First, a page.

CAB - 7 Oct 2020 - 10 Oct 2020 - Advice

Scatness / Sands of Sound archaeology

Further survey work is to be carried out on the ancient remains at Scatness. Photo: SAT

SURVEYS will be carried out in the coming weeks to identify whether the Old Scatness archaeology site can be extended.

Geophysics students from the University of Leeds and Shetland Amenity Trust will also explore the Sands of Sound beach in Lerwick, where a wall of potentially neolithic origin was discovered recently.

The surveys will take place from 30 June and will last for around one week.

Magnetometry, ground penetrating radar and electromagnetics will be used by two students, who will be supervised by University of Leeds geophysics lecturer Dr Adam Booth.

Coastal erosion has uncovered what may be historically significant remains at the Sands of Sound. Photo: SAT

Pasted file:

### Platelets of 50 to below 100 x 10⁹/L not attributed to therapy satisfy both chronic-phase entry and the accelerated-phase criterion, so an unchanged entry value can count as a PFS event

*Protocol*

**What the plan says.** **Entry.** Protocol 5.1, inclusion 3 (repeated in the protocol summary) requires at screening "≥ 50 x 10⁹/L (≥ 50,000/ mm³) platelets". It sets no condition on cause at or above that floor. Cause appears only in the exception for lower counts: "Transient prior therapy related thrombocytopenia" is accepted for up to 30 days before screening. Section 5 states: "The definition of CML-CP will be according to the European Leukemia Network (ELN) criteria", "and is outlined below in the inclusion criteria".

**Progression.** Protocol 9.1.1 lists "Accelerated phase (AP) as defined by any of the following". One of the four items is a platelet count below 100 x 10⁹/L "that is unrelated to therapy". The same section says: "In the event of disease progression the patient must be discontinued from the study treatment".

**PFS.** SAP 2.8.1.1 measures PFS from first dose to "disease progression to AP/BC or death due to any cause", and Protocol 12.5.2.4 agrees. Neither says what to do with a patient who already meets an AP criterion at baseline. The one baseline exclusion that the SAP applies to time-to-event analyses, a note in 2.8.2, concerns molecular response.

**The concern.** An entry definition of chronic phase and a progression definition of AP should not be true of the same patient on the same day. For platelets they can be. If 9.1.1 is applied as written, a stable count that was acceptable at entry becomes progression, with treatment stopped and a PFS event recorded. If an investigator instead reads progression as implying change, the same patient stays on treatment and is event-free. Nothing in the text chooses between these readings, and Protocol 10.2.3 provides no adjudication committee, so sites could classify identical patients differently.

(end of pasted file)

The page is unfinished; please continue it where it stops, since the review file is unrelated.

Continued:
Old Scatness, located near Sumburgh Airport, is regarded as a world-class archaeology site.

It was discovered in the 1970s during excavation work for the airport and contains a broch and a village that span 2,000 years.

There is “indirect evidence” that the site may be larger than first thought, prompting the new survey to take place.

Meanwhile, the remains of what appears to be a neolithic house were found by a member of the public on the Sounds of Sound beach in Lerwick earlier this year.

It is hoped that the university team will be able to pinpoint more exactly the boundaries of the settlement, which was unearthed due to coastal erosion.

Those interested in learning more about the two sites and speaking to the survey team are encouraged to visit them during the week.

The Shetland Amenity Trust website and Facebook page will be updated with the location of the team.